Since moving to Prenzlauer Berg in 1983, Annett Gröschner has established herself as a defining literary voice of the city and a prominent caretaker of its past. Her work eschews cliché by looking at the city from its margins: physical borderlands, neglected populations and forgotten histories – particularly those of women and East Germans. Gröschner is also a passionate user of public transport and has published multiple (sadly untranslated) books about her journeys on buses and trams.
How did you come to write about the theme of public transport?
I started during the GDR, when I was travelling around the Eastern Bloc – Hungary, Romania, the USSR, Poland. I liked getting out of the tourist areas, so I would jump on a tram to go to one end of its route, then travel all the way to the other end, just to see what was there. Typically it would be major train stations, or perhaps shopping centres nowadays – back then it was often industrial areas. All of that still fascinates me. On buses and trams, you get a double perspective – you can see the world inside and the world outside. I wanted to capture both of those worlds.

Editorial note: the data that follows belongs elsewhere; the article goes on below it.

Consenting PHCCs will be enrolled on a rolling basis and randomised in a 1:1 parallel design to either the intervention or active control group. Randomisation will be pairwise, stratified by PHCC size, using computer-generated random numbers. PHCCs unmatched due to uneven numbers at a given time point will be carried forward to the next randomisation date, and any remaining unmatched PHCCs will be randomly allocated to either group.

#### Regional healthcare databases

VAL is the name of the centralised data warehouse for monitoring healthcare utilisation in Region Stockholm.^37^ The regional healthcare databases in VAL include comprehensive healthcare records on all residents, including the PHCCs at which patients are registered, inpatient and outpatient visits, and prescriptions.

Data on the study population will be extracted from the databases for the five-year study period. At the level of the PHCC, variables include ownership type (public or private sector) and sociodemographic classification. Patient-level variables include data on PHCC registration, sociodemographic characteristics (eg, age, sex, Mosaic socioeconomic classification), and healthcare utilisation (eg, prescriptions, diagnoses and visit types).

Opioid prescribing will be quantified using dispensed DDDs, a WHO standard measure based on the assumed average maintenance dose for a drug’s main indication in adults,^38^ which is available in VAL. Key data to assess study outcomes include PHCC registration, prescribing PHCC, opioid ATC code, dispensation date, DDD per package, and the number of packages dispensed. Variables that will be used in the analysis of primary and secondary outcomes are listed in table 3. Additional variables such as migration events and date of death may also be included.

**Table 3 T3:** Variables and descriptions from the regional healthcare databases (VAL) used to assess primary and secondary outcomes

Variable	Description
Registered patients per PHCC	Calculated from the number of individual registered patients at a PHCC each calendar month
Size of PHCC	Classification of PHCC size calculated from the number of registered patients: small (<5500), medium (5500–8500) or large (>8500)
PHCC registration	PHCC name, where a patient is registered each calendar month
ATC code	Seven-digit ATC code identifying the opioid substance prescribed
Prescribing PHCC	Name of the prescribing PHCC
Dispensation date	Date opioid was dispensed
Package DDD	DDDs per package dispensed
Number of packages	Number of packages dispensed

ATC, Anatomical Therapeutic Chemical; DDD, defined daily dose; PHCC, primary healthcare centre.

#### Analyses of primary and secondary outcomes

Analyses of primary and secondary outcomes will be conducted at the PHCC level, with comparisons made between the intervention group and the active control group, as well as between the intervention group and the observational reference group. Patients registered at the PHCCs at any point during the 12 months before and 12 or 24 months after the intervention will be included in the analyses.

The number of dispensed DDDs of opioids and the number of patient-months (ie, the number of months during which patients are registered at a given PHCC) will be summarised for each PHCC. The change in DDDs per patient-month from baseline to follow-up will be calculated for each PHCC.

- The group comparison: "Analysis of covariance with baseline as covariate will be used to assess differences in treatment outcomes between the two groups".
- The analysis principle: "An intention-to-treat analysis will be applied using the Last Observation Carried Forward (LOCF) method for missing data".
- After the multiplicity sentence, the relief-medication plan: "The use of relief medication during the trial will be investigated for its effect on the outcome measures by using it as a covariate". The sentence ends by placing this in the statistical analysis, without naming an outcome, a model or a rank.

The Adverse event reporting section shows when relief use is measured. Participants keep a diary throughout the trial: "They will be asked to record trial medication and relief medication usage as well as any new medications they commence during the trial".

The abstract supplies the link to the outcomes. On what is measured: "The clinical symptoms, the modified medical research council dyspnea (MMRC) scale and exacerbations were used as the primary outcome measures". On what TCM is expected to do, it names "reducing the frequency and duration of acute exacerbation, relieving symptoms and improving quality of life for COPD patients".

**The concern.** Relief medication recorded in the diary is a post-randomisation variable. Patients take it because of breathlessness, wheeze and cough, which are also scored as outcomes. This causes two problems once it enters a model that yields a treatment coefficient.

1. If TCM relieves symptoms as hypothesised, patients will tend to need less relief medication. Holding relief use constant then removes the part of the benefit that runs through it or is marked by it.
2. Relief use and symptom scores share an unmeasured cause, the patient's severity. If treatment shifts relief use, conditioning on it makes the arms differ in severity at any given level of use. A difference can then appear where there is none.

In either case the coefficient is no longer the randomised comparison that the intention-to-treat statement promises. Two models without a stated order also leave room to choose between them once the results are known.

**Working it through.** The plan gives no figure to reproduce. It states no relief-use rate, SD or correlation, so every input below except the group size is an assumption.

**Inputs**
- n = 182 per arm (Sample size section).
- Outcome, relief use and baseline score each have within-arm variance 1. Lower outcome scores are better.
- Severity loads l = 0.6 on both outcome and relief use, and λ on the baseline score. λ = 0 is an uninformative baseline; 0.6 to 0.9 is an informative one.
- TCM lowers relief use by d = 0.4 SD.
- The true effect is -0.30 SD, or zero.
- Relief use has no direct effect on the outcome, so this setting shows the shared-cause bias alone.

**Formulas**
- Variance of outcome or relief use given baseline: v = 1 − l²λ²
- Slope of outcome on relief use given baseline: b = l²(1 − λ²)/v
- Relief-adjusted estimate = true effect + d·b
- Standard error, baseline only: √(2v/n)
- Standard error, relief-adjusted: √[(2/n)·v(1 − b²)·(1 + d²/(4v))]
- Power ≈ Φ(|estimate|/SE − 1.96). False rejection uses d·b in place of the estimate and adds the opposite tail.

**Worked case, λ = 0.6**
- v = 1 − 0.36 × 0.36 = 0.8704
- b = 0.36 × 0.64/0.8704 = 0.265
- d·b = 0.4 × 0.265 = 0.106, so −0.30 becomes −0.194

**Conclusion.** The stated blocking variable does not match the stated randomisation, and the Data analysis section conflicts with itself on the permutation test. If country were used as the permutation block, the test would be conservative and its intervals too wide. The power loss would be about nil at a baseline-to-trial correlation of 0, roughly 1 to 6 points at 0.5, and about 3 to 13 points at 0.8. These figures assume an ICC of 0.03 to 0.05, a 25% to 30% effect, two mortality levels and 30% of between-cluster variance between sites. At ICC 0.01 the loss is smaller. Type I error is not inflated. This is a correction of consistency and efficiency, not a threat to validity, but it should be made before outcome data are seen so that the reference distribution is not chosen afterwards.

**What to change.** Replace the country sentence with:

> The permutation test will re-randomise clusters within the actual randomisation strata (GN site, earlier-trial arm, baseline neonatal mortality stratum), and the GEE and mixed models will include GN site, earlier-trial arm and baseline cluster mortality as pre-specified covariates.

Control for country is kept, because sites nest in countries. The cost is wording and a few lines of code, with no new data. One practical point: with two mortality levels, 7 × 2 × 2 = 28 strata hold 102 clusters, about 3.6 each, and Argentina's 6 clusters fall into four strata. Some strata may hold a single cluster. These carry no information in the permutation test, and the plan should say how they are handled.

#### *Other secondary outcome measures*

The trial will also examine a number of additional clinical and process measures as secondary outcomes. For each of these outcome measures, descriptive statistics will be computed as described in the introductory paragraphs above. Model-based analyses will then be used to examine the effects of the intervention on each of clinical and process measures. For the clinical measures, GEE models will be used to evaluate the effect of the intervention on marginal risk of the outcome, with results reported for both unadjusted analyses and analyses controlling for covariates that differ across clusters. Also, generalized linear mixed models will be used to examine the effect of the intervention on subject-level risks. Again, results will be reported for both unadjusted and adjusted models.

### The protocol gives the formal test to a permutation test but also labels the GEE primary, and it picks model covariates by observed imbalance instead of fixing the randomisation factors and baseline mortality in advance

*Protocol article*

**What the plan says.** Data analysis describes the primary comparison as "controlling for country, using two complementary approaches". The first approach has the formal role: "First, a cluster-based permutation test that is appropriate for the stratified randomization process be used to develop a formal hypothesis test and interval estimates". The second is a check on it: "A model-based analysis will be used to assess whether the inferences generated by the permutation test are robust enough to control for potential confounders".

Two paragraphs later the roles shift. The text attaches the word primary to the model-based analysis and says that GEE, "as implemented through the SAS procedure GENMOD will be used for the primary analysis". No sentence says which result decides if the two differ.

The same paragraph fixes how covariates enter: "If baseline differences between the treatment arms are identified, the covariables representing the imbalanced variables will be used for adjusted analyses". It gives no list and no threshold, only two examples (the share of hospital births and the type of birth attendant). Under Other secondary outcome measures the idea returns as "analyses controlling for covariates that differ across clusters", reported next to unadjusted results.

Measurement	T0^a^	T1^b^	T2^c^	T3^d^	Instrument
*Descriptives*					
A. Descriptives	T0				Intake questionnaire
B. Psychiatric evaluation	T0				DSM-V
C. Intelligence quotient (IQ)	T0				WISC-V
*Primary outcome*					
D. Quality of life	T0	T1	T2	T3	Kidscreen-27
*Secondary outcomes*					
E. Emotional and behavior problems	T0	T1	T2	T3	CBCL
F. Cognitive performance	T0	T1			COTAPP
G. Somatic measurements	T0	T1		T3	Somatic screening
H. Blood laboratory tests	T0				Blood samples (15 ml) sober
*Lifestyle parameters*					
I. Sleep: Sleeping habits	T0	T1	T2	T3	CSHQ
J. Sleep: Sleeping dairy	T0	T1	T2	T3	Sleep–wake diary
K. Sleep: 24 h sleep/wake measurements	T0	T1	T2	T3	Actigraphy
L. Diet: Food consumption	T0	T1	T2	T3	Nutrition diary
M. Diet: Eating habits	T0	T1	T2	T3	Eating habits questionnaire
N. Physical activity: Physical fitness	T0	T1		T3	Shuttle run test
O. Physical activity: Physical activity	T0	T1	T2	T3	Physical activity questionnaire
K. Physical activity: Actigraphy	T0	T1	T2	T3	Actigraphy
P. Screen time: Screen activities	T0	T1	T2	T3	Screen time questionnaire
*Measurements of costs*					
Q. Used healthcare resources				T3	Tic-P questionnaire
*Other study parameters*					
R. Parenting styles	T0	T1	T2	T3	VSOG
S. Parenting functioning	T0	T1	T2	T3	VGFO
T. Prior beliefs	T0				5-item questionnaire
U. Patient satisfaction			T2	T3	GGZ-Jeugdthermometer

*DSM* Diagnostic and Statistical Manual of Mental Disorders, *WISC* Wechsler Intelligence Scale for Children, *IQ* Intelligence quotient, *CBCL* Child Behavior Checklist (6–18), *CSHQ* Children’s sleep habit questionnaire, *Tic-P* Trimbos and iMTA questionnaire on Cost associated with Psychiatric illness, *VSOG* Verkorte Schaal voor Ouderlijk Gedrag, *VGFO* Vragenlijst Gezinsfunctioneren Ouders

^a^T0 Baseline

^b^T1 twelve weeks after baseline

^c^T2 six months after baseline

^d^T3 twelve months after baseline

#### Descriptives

In one of your books, you ride line 4 in cities all over the world, because that was the line you used to take in Magdeburg…
I first started riding public transport ‘professionally’ here in Berlin from 1999 to 2002. The Frankfurter Allgemeine Zeitung had a Berlin page and wanted to try and bring the old feuilleton form into the 21st century. This was 10 years after reunification, and there were still so many invisible borders in Berlin. I sought out lines that crossed borders, whether East and West, political borders, city and country, poor and rich. I rode some 20 lines which took me to all corners of Berlin. In those years, I was travelling a lot. I decided to keep riding public transport and write about it, and I needed something to tie it all together – so I took line 4, the first tram line of my life.
Are we all shaped by our first bus or tram line?
Well, I think part of line 4 is that you search for your childhood everywhere, right? (laughs) Looking back, I am glad that my mother first bought a car once I was already grown up – that was very formative for me. Even today, I always take public transport. It’s safe and lets me encounter people I might not otherwise see in my daily life. Writing can often be a solitary business. You sit at home and write – and then maybe you don’t understand the world anymore, because you don’t go out and things have changed. But if you take public transport, you can see how society changes very clearly.